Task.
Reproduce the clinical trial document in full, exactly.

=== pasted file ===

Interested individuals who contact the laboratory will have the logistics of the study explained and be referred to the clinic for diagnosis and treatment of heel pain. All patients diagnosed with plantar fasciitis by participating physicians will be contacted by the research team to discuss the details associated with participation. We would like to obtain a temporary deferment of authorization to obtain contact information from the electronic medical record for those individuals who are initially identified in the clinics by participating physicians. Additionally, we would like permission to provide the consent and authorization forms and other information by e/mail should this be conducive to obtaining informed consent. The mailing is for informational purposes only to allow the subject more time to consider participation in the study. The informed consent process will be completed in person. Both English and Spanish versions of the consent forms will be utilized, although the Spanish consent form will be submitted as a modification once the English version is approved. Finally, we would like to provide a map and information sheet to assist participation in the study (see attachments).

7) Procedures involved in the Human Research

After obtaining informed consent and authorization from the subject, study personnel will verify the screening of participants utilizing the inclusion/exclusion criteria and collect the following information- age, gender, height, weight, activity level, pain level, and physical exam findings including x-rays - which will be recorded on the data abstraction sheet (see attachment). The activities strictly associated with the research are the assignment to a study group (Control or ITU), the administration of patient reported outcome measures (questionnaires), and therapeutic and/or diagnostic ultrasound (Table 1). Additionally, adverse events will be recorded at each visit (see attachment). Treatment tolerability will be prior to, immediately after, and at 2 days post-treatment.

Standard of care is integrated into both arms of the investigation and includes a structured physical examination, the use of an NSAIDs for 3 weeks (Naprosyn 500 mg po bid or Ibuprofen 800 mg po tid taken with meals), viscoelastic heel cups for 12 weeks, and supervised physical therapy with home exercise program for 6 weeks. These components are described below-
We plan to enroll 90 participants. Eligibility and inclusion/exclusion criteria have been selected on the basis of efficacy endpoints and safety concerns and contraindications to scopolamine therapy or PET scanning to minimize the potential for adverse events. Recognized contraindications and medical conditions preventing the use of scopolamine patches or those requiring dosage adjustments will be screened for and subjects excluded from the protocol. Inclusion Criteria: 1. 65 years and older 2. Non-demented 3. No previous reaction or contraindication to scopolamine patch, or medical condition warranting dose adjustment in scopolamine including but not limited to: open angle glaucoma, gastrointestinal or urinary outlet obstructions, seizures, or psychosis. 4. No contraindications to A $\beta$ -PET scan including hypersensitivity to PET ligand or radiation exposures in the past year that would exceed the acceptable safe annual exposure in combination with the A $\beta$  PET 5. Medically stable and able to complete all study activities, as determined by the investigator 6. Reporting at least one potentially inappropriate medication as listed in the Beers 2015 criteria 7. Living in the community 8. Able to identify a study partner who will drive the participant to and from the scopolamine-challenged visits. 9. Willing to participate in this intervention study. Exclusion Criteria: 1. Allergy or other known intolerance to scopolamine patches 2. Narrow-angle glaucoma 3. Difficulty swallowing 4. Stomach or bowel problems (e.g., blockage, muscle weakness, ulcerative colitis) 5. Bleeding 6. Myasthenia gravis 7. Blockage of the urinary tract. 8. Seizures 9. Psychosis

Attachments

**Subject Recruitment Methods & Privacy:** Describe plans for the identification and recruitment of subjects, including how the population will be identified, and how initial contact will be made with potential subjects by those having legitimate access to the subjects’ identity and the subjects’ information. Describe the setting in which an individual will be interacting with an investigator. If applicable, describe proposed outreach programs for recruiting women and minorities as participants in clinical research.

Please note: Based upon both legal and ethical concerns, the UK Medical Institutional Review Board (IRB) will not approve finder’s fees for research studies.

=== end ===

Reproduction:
Interested individuals who contact the laboratory will have the logistics of the study explained and be referred to the clinic for diagnosis and treatment of heel pain. All patients diagnosed with plantar fasciitis by participating physicians will be contacted by the research team to discuss the details associated with participation. We would like to obtain a temporary deferment of authorization to obtain contact information from the electronic medical record for those individuals who are initially identified in the clinics by participating physicians. Additionally, we would like permission to provide the consent and authorization forms and other information by e/mail should this be conducive to obtaining informed consent. The mailing is for informational purposes only to allow the subject more time to consider participation in the study. The informed consent process will be completed in person. Both English and Spanish versions of the consent forms will be utilized, although the Spanish consent form will be submitted as a modification once the English version is approved. Finally, we would like to provide a map and information sheet to assist participation in the study (see attachments).

7) Procedures involved in the Human Research

After obtaining informed consent and authorization from the subject, study personnel will verify the screening of participants utilizing the inclusion/exclusion criteria and collect the following information- age, gender, height, weight, activity level, pain level, and physical exam findings including x-rays - which will be recorded on the data abstraction sheet (see attachment). The activities strictly associated with the research are the assignment to a study group (Control or ITU), the administration of patient reported outcome measures (questionnaires), and therapeutic and/or diagnostic ultrasound (Table 1). Additionally, adverse events will be recorded at each visit (see attachment). Treatment tolerability will be prior to, immediately after, and at 2 days post-treatment.

Standard of care is integrated into both arms of the investigation and includes a structured physical examination, the use of an NSAIDs for 3 weeks (Naprosyn 500 mg po bid or Ibuprofen 800 mg po tid taken with meals), viscoelastic heel cups for 12 weeks, and supervised physical therapy with home exercise program for 6 weeks. These components are described below-
We plan to enroll 90 participants. Eligibility and inclusion/exclusion criteria have been selected on the basis of efficacy endpoints and safety concerns and contraindications to scopolamine therapy or PET scanning to minimize the potential for adverse events. Recognized contraindications and medical conditions preventing the use of scopolamine patches or those requiring dosage adjustments will be screened for and subjects excluded from the protocol. Inclusion Criteria: 1. 65 years and older 2. Non-demented 3. No previous reaction or contraindication to scopolamine patch, or medical condition warranting dose adjustment in scopolamine including but not limited to: open angle glaucoma, gastrointestinal or urinary outlet obstructions, seizures, or psychosis. 4. No contraindications to A $\beta$ -PET scan including hypersensitivity to PET ligand or radiation exposures in the past year that would exceed the acceptable safe annual exposure in combination with the A $\beta$  PET 5. Medically stable and able to complete all study activities, as determined by the investigator 6. Reporting at least one potentially inappropriate medication as listed in the Beers 2015 criteria 7. Living in the community 8. Able to identify a study partner who will drive the participant to and from the scopolamine-challenged visits. 9. Willing to participate in this intervention study. Exclusion Criteria: 1. Allergy or other known intolerance to scopolamine patches 2. Narrow-angle glaucoma 3. Difficulty swallowing 4. Stomach or bowel problems (e.g., blockage, muscle weakness, ulcerative colitis) 5. Bleeding 6. Myasthenia gravis 7. Blockage of the urinary tract. 8. Seizures 9. Psychosis

Attachments

**Subject Recruitment Methods & Privacy:** Describe plans for the identification and recruitment of subjects, including how the population will be identified, and how initial contact will be made with potential subjects by those having legitimate access to the subjects’ identity and the subjects’ information. Describe the setting in which an individual will be interacting with an investigator. If applicable, describe proposed outreach programs for recruiting women and minorities as participants in clinical research.

Please note: Based upon both legal and ethical concerns, the UK Medical Institutional Review Board (IRB) will not approve finder’s fees for research studies.